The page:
Most everything about A.J. Ramos is unconventional, and the diminutive Marlins reliever with the extra-long middle finger on his pitching hand likes it that way.
He enjoys “twisting people’s words,” as he calls it as much as he relishes twisting his way out of bases-loaded jams with the game’s outcome in the balance, something Ramos made routine last season.
“Someone will come up to me and call me a good pitcher, and I’ll say, ‘No, I’m a damn good pitcher,’ ” said a grinning Ramos in the Marlins’ clubhouse at Roger Dean Stadium before Monday’s game against the Mets.
He doesn’t mind some innocent verbal sparring or a more serious battle of wills on the mound. For the 5-10 right-hander, the two kind of go hand in hand.
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“I’ve always been the type of guy who goes right after people,” Ramos said. “It’s not being afraid of anything. That’s what makes me who I am.”
It takes a special sort to be under control when potential chaos is closing in, and Ramos is exactly that type.
“He’s the ultimate gamer,” Marlins closer Steve Cishek said. “It’s his mentality. He’s an absolute competitor. He’s going to give it everything he has.”
Maybe that trait comes from being a 21st-round pick, where the Marlins drafted him in 2009. Or from being smaller than most late-inning daredevils. Or from being determined not to fail. Maybe it’s a little bit of all of that for a guy with a cut fastball Cishek says “drives hitters crazy.”
Last season, Ramos would seemingly drive his teammates and manager crazy before escaping disaster and setting things up for Cishek. Walks would happen. Runners would clog the bases. Then Ramos would rescue himself.
“When the pressure gets higher I’m able to perform at another level. I thrive in those situations,” Ramos said. “It’s always been that way for me, going back to Little League.”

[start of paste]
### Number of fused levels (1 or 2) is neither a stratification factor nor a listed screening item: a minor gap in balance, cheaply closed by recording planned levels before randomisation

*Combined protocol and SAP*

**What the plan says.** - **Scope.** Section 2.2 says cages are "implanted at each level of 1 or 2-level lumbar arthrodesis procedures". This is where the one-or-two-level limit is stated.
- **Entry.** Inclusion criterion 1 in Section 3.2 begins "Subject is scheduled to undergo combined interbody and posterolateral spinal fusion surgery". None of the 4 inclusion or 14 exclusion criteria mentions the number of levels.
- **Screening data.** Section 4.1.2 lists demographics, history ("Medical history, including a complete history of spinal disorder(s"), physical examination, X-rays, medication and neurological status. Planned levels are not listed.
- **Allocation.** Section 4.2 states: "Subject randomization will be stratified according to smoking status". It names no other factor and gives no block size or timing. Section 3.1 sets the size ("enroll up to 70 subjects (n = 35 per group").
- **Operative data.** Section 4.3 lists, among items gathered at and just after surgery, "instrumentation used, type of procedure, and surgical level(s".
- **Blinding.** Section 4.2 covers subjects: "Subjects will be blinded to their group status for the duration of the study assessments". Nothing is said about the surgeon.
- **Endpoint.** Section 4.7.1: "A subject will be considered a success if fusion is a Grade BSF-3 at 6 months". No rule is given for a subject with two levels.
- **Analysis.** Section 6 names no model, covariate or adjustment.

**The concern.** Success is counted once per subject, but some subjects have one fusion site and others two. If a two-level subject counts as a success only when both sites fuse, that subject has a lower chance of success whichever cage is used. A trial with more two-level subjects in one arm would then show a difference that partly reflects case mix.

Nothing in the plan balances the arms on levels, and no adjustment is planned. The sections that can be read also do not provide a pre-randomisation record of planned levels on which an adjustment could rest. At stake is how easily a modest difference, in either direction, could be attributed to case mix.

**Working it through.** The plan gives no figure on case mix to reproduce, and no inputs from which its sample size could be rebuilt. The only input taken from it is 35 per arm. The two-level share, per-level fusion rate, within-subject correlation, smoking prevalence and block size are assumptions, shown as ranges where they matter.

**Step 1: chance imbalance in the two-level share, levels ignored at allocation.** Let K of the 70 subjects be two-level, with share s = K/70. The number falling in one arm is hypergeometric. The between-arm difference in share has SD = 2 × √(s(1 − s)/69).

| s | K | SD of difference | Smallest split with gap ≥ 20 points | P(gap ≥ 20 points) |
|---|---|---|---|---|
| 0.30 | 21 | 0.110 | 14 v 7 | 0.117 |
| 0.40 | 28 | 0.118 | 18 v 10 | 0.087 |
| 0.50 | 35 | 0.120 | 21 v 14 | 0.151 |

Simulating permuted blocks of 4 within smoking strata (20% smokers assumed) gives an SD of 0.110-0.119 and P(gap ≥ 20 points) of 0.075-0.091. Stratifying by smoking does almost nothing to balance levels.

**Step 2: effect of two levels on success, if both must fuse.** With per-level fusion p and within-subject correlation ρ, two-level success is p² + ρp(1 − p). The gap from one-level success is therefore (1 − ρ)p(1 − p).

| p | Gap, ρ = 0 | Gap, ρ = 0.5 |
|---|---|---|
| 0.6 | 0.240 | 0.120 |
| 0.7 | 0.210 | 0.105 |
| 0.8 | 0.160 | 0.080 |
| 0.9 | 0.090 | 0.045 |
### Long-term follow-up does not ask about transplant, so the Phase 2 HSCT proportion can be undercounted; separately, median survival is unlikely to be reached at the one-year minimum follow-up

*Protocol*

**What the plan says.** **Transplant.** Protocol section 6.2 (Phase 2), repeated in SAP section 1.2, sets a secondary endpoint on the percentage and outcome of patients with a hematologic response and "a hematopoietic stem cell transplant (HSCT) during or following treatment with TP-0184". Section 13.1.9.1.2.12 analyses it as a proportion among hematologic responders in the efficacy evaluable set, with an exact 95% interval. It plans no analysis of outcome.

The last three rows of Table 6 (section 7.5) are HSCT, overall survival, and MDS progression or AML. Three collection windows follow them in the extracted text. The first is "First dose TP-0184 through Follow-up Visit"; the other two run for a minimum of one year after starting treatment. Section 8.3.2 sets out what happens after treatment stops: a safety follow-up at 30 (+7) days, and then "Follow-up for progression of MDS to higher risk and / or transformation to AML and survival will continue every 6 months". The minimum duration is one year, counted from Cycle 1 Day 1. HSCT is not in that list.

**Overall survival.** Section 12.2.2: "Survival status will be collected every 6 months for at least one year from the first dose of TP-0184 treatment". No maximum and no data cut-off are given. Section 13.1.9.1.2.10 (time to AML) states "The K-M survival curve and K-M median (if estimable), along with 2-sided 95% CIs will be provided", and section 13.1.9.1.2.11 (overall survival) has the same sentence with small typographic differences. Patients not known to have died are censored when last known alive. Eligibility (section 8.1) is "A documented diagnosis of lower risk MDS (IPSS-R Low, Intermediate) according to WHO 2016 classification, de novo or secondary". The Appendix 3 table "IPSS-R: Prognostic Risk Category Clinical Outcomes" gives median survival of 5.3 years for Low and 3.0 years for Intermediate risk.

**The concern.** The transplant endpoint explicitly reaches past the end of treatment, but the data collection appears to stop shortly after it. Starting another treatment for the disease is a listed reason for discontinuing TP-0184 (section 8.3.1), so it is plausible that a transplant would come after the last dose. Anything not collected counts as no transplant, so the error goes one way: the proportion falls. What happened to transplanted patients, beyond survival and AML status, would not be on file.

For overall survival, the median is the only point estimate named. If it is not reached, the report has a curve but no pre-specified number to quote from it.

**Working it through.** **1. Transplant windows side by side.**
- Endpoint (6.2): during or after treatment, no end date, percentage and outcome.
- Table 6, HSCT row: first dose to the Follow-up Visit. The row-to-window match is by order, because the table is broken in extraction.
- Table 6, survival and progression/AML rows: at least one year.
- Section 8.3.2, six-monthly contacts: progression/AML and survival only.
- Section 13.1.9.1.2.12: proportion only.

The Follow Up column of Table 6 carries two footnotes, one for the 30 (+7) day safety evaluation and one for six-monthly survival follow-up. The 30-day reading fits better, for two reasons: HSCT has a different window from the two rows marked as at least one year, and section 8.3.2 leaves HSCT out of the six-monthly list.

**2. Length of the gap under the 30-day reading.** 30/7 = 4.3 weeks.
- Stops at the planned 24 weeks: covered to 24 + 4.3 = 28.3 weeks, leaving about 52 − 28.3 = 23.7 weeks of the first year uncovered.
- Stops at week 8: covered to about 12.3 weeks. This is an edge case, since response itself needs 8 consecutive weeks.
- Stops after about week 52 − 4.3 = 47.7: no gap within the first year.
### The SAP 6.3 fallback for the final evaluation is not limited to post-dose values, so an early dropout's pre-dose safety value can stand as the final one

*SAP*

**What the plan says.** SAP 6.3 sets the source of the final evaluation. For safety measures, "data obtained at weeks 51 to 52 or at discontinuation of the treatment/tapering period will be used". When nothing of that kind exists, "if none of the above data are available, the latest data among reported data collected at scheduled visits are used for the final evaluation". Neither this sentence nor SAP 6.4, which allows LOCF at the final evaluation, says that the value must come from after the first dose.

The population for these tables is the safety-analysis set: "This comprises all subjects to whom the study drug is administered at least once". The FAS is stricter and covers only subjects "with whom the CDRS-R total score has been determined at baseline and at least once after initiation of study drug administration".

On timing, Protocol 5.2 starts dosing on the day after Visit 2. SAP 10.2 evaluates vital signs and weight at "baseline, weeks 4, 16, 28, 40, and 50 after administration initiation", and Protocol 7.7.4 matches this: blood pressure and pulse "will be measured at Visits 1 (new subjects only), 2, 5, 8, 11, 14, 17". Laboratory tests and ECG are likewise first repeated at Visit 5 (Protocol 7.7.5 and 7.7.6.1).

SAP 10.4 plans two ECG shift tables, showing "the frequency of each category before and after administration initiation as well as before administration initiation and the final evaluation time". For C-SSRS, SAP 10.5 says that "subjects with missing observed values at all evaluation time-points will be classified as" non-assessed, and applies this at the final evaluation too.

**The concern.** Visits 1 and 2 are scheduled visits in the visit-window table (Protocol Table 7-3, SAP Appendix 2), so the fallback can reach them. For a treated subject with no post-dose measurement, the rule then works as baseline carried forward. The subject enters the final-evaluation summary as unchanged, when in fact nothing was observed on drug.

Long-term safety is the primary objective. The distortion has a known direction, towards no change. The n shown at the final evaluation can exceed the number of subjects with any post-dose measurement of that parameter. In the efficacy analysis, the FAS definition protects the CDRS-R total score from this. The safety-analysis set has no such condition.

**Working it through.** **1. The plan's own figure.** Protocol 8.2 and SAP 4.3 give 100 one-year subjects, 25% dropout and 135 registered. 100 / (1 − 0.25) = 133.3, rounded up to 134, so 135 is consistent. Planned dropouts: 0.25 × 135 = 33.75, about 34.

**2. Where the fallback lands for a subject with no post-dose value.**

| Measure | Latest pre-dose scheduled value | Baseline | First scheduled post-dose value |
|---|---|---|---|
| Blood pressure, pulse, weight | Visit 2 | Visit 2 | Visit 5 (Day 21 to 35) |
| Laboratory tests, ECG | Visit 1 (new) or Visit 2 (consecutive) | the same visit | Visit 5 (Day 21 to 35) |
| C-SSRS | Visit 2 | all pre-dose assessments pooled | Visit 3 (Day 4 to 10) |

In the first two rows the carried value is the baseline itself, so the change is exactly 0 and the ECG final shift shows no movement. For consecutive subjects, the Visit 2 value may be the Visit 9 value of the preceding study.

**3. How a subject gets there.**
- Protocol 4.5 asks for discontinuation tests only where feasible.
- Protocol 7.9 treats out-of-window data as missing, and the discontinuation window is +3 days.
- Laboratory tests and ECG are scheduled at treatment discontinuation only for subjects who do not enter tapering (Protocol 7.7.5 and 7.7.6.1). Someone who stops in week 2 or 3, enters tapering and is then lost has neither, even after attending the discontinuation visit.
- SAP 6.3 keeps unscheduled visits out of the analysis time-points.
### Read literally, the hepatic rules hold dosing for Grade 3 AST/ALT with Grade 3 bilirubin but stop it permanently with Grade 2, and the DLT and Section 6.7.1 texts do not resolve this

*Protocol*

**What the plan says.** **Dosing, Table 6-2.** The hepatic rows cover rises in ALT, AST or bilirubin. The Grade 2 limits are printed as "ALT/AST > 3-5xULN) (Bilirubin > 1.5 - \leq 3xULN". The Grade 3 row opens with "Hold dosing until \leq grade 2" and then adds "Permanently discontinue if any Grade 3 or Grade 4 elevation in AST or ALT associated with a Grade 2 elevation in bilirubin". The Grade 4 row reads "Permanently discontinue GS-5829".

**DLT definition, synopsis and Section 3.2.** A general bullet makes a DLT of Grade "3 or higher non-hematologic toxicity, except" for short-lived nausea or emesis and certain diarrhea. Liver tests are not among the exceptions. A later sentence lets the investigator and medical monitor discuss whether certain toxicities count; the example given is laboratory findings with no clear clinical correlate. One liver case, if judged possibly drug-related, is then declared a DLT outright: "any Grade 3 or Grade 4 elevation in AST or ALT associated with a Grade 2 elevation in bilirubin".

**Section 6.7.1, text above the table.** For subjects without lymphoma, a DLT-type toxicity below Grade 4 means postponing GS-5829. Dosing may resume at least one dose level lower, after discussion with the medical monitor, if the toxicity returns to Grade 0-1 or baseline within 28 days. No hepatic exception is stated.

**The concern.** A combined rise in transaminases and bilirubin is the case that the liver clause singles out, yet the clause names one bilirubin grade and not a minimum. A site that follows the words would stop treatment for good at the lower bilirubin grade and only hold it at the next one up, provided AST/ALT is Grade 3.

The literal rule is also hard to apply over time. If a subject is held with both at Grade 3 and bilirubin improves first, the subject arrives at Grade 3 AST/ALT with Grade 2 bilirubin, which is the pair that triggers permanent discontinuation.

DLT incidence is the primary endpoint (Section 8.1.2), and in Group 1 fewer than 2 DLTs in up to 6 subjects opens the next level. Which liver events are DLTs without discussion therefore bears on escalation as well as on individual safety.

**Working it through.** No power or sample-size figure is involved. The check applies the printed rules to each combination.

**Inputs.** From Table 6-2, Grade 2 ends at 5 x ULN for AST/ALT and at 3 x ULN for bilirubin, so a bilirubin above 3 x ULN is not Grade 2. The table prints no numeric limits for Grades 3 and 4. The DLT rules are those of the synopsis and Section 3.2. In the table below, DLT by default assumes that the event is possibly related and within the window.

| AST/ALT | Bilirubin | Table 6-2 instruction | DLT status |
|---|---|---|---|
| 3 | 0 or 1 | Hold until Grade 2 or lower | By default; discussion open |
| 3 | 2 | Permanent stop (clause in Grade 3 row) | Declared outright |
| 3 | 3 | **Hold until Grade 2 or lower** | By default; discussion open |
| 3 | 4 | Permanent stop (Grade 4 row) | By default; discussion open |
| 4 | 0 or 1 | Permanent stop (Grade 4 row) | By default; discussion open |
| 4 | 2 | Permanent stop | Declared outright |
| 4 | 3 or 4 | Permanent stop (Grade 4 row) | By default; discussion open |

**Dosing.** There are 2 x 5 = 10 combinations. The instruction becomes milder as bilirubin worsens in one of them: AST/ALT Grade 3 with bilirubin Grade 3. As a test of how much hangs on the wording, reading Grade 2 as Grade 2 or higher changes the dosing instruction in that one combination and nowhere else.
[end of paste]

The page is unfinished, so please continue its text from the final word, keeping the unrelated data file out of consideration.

It’s a gift, but Ramos doesn’t want that 2014 trend to bleed into this season.
“I don’t want to give everyone a heart attack,” he said.
Theatrics aside, what Ramos gave the Marlins last year was a chance to win games and a chance for Cishek to close them out. Ramos gave up only one home run in 64 innings. He went 7-0 with a 2.11 ERA, allowed only 36 hits and piled up 73 strikeouts.
“That’s cool, but how many walks in those 64 innings pitched?” Ramos asked, knowing the answer was way too many.
The number of walks was 43, the same amount he walked the season before but in 16 less innings than he threw in 2013, which was his first year of extended time in the majors. Only 16 of those runners scored last season, but the 28-year-old with aspirations of one day being a closer knows he probably can’t keep living on the edge. He wants less walks and better control of his inside pitches.
“I’m still learning the game,” he said. “People tend to figure you out.”
What Ramos still can’t figure out to this day is how his right middle finger became so much longer than his pointer or ring fingers. He said he has used the elongated finger to put more action on his pitches.
“I like it. I’ll take it,” said Ramos, again grinning before adding that the finger also causes some of his pitches to go where he doesn’t want them to go.
Ramos tip-toed his way through tenuous situations last year, helping Cishek have the chance to get some of those career-high 39 saves. But Ramos still doesn’t feel the eighth inning is automatically his. He points to right-hander Bryan Morris and veteran lefty Mike Dunn as sharing the load.
“We all get lefties out,” said Ramos, who is 1-0 with a 1.50 ERA and 10 strikeouts in five appearances this spring.
But this is also the same straightforward guy who calls himself “unique.” He’s not going to shy away from wanting more for himself and, in turn, a team that expects to contend this year.
“He’s a big-game pitcher,” Cishek said. “He’s a bulldog.”
A bundle of talent, intensity and confidence.
“People overlook me because of my stature,” Ramos said. “That doesn’t matter when I go on the mound.”